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Pasta Makes You Fat: Myth Or Fact?

Pasta Makes You Fat: Myth Or Fact?

Please be a myth… please be a myth. Maybe if we all cross our fingers?

Does Pasta Make You Fat?

Not necessarily. The myth stems from the way that pasta is processed by your body. Concerns about this process and its association with difficulties in losing weight have contributed to the commonly accepted attitude that “white and refined” carbs are evil and not to be touched. We all know the low carb craze has beat into us that pasta is not the way to go. But is this attitude based on fact or fiction?

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What does the Glycemic Index (GI) have to do with my beloved pasta?

The glycemic index explains how a food with carbs will affect your blood sugar levels. Higher Glycemic Index values associated with a particular food item usually indicates that they are foods that will cause you to keep weight on and have difficulty losing weight, unless the item is consumed in moderation. Traditionally pasta has been an example of a high glycemic index food. However, the way in which it is cooked has been found to affect the glycemic index making it an item that can be consumed.

Al Dente Preparation Is The Key

What does “al dente” mean?

“Al Dente” means cooked firm to the bite. The term can be applied to rice, beans, pasta and vegetables.

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Pasta that is cooked “al dente” does have a lower glycemic index.

The glycemic index is an evidenced-based, scientific process that is used to measure how foods affect blood sugar. This is particularly significant for people with medical issues with their blood sugar levels, such as people wishing to manage their diabetes or manage their insulin resistance.The index goes beyond just the number of carbohydrates that a food contains and looks at how the food is broken down by the body. The higher the food is on the glycemic index the more it affects your blood sugar. Therefore cooking the pasta “al dente” will allow your body to break down the pasta in a way that is healthier for your body to process.

Do I Have To Eat Whole Wheat Pasta?

No, “al dente” cooking of the pasta should do the trick. I am especially relieved to read this because I can say from experience that I don’t love the whole wheat pastas I have tried. I may be trying the wrong ones, in their defense. It was mentioned in the article that I will link below, that pasta company Barilla has made a change in their structure of pasta that is supposed to make it easier for your body to break it down over the course of time. That is definitely going a long way to dispose of the “evil” pasta reputation.

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To review- “I’m tired and I want to make pasta. Am I going to end up fat?” No, and here is a bonus: you don’t have to cook it as long. Ergo you will have the food on your plate faster. Just remember: you want to have the pasta cooked “al dente.”

Is buckwheat pasta or brown rice better for me than “al dente” pasta?

As long as you consume it cooked firm to the bite, the buckweat pasta is comparable to the glycemic index of the other options mentioned. The pasta will give you a steady release of energy that keeps you feeling full longer and you won’t have to run a marathon to work it off (though, let’s be honest we should all be doing that, right?)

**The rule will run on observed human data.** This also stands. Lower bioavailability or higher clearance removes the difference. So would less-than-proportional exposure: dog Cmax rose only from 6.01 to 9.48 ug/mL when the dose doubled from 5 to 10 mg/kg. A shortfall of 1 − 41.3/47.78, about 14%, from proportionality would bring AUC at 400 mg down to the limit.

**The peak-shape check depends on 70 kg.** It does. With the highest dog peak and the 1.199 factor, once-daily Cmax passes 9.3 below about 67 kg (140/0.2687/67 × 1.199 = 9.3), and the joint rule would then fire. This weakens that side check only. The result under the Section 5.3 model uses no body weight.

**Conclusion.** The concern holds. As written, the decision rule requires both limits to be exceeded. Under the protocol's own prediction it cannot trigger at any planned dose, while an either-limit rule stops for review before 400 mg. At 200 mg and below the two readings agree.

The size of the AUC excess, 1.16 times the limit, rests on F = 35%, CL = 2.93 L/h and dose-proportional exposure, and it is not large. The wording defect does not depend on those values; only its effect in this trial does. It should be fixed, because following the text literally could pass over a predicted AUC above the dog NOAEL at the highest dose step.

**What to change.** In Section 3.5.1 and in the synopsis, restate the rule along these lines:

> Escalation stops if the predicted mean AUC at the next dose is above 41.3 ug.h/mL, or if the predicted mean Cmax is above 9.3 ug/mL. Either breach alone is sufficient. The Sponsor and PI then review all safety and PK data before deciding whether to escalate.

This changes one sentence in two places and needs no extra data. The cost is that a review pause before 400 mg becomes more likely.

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If you are interested in reading a little more on fact and fiction in foods please go to this link.

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Last Updated on November 11, 2019

How to Improve Memory and Boost Your Brainpower

How to Improve Memory and Boost Your Brainpower

Have you ever noticed that some people are able to effortlessly remember even the most mundane details and quickly comprehend new things? Well, you can too!

To unlock the full potential of your brain, you need to keep it active and acute. Wasting time on your couch watching mindless television shows or scrolling through facebook is not going to help.

Besides getting out flashcards, what can you do to help remember things better and learn new things more quickly? Check out these 10 effective ways on how to improve memory:

1. Exercise and Get Your Body Moving

Exercising doesn’t just exercise the body, it also helps to exercise your brain. Obesity and the myriad of diseases that eventually set in as a result of being overweight can cause serious harm to the brain.

Furthermore, without regular exercise, plaque starts to build up in your arteries, and your blood vessels begin to lose the ability to effectively pump blood. Plaque buildup leads to heart attacks and it also reduces the amount of oxygen and nutrients that your blood carries to your brain. When the nutrients don’t make it there, the brain’s ability to function is compromised.

To prevent this from happening, make sure you get moving every day. Even if it’s just a brisk walk, it’ll help you maintain and increase your mental acuity. Brisk walking, swimming and dancing are all excellent activities. Take a look at these 5 Ways to Find Time for Exercise.

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2. Eliminate Stressors and Seek Help If You’re Depressed

Anything that causes you major stress, like anger or anxiety, will in time begin to eat away the parts of your brain that are responsible for memory. Amongst the most brain-damaging stressors is depression, which is actually often misdiagnosed a a memory problem since one of its primary symptoms is the inability to concentrate.